There’s nothing all that pleasant or soothing about living in a busy city with lots of concrete, traffic, and noise, but it turns out that getting out into the great outdoors regularly could significantly help to reduce feelings of anxiety, stress, depression, and other mental health problems urban dwellers may suffer from.
To find proof, researchers from the University of Exeter Medical School conducted a study that involved analyzing the mental health of a group of more than 1,000 people and their living situations over a period of five years. The data was adjust over time to remove how factors like income, employment, and education impacted mental health.
The researchers focused on one group of people that relocated to greener urban areas and another group that moved to urban areas with less green space, only to discover that those who moved to greener areas and spent more time in the great outdoors, showed immediate signs of improved mental health that lasted for a minimum of three years after relocating. When the group of people that moved to less green areas was analyzed, there was a declining trend in mental health experienced right before the move took place, which returned back to normal after the move was done.
“We’ve shown that individuals who move to greener areas have significant and long-lasting improvements in mental health,” Lead researcher, Dr Ian Alcock said about the study. “These findings are important for urban planners thinking about introducing new green spaces to our towns and cities, suggesting they could provide long term and sustained benefits for local communities.”
Up until this point, scientists didn’t know how the health effects of having access to green space varied over time. The research is great news for people who already live in (or plan to move to) areas with adequate green space surrounding them, but it’s a different story for people who don’t — especially if they simply can’t wait long enough for cities to start revamping their neighborhoods and have to stick to living in urban areas due to their jobs, families, or other circumstances.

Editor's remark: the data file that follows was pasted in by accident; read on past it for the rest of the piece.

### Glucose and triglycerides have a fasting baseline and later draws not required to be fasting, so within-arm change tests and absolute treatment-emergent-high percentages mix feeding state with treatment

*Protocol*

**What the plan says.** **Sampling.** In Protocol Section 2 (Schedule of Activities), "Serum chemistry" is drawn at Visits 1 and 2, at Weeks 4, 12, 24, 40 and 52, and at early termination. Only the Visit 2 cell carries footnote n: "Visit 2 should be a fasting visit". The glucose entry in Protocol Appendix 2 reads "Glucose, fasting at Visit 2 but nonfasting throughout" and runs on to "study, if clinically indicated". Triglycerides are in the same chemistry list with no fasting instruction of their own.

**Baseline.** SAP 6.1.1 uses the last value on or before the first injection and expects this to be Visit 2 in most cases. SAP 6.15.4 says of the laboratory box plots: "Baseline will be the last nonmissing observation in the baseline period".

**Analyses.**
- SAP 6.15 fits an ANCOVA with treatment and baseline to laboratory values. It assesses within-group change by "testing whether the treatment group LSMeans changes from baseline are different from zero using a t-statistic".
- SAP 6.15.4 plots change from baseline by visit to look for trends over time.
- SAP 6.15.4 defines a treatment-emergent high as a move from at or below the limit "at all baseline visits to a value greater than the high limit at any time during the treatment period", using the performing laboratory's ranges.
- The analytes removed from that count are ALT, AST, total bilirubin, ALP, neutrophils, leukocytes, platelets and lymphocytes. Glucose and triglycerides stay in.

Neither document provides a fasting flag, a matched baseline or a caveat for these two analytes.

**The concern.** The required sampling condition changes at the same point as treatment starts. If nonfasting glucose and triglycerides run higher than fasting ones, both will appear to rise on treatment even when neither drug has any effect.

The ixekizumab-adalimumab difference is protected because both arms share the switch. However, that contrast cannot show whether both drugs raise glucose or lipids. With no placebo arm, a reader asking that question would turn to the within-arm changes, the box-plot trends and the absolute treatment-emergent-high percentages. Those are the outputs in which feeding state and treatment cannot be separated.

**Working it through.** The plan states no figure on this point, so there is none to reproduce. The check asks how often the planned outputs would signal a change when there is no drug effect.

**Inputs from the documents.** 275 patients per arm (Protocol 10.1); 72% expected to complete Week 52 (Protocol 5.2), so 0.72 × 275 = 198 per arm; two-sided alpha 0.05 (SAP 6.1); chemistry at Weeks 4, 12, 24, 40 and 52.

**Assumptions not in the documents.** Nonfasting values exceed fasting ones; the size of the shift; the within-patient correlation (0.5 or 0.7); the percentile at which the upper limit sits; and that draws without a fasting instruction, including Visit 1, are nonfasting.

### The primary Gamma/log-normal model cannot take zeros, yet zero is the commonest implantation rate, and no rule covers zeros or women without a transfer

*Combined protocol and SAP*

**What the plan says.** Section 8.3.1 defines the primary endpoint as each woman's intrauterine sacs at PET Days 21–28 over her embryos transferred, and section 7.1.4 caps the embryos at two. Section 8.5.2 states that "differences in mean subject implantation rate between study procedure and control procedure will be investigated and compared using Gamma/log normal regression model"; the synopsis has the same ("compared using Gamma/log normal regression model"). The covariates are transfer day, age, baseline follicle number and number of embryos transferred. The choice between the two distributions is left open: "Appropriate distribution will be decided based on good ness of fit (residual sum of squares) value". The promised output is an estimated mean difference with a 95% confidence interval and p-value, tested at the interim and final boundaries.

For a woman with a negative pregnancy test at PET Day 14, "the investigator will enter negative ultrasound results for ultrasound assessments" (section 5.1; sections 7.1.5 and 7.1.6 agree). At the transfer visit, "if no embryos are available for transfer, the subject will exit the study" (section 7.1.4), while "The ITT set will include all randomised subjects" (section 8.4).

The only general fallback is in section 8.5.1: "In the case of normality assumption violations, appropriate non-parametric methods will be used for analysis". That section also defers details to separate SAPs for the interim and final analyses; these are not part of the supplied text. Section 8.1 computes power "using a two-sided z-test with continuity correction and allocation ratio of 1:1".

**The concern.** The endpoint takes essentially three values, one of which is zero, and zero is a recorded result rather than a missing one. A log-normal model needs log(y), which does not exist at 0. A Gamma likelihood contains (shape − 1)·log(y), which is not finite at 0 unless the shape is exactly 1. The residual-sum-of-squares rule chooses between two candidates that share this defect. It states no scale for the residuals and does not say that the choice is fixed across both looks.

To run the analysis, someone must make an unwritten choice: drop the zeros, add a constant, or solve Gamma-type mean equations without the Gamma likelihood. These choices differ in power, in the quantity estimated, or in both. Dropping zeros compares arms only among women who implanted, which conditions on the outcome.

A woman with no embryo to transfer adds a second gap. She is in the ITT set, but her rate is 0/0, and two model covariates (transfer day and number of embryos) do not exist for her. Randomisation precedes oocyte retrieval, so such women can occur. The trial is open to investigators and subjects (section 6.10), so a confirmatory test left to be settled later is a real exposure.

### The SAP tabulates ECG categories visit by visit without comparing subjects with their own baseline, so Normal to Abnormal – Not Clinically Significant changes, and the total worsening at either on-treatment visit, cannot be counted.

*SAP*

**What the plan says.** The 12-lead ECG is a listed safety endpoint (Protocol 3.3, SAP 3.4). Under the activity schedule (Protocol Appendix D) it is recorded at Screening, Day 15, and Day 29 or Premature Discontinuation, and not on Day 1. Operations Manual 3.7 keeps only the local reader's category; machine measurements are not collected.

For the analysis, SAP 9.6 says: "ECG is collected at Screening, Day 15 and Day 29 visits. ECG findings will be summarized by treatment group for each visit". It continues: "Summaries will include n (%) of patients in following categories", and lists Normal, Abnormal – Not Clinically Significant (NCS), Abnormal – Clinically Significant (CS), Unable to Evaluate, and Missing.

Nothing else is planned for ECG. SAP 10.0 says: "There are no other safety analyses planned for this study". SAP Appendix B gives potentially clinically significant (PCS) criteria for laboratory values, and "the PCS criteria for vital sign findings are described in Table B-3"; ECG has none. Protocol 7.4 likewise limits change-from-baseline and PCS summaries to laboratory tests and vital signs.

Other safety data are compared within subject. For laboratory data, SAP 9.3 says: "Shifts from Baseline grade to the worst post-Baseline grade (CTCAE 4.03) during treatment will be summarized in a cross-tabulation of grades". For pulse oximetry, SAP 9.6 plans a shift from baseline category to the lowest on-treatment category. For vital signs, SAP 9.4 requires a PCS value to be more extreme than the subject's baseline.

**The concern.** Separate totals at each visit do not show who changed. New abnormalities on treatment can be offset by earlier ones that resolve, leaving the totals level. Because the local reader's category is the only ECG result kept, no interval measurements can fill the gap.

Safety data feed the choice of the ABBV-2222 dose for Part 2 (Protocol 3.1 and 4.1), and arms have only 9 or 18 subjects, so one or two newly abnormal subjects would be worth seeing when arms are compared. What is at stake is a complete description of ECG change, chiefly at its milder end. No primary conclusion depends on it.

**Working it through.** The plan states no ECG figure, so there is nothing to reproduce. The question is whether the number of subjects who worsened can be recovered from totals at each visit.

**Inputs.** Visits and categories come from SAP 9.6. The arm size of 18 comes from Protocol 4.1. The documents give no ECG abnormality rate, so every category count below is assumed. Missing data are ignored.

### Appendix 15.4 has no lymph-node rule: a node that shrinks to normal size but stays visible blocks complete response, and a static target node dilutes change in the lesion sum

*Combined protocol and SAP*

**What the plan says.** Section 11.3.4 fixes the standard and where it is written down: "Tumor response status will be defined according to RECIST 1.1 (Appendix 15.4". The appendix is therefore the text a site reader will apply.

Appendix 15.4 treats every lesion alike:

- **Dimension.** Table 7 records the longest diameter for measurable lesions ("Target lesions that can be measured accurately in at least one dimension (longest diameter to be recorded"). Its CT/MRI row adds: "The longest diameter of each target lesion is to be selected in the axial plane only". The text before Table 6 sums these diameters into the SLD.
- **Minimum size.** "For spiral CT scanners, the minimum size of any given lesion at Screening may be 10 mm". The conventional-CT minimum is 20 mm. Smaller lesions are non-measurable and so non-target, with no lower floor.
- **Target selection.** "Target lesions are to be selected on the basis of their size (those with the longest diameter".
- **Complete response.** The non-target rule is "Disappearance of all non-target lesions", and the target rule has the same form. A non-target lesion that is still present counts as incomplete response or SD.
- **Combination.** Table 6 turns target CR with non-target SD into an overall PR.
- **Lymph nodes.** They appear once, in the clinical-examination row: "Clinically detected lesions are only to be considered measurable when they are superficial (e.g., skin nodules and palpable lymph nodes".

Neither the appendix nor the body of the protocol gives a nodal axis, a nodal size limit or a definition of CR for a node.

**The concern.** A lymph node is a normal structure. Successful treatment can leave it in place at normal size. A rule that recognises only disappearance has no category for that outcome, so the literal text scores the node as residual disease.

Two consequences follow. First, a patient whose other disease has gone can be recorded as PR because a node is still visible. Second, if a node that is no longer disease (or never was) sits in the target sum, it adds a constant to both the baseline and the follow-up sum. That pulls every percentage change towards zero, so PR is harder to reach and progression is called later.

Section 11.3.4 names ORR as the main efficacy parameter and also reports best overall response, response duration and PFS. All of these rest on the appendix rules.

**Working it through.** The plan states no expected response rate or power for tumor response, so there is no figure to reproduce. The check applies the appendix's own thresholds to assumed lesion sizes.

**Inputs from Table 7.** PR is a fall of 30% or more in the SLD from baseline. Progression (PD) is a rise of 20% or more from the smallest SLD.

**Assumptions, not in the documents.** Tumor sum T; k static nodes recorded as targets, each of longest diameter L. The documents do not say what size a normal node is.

Anyone who lives in a big city may find that taking a lot of extra time to travel to the nearest park or trail is either extremely inconvenient or downright impossible. But as an alternative option to getting the full experience, walking through any neighborhood that has more trees may be just enough to make a difference in mental health.
According to a recent study from the University of Chicago, the addition of just ten trees per city block could enhance a person’s mental health comparable to increasing their annual income by $10,000, or feeling like they were seven years younger. Like the Exeter study, this one ruled out certain socioeconomic and demographic factors to focus more closely on how neighborhood trees affected people’s mental states.
What’s interesting about this particular study’s data is that it came from Toronto, a city which has universal healthcare. This means that a person’s financial situation doesn’t affect whether they can get proper medical treatment. Both wealthy and poorer neighborhoods with more trees correlated to both better mental and physical health.
Despite these findings, the researchers haven’t been able to pinpoint the exact reason behind why trees make healthier people. For example, it’s possible that people who generally tend to be more health conscious choose to live in neighborhoods with more trees.
"Trees remove pollutants from the air, so it could be the cleaner air, or it could be that adding more trees on the street encourages people to go outside and exercise more,"said Marc Berman, lead author of the study and director of the Environmental Neuroscience Laboratory at the University of Chicago. "Or it could be that the environment is more beautiful, and that contributes to health.”
The Environmental Neuroscience Laboratory has calculated that the addition of ten new trees to a single neighborhood block may cost anywhere from $500 to $3,000. Given that it’s obviously good for improving air quality, increasing property values, and keeping flowing water under control, municipalities and urban planners may be encouraged by the added health benefits of more trees and green space to make that sort of investment sooner than later.
Over half of the world’s population lives in urban areas, which is expected to increase over time. By 2050, it’s been estimated that close to 70 percent of the entire population will be living in or very close to cities.
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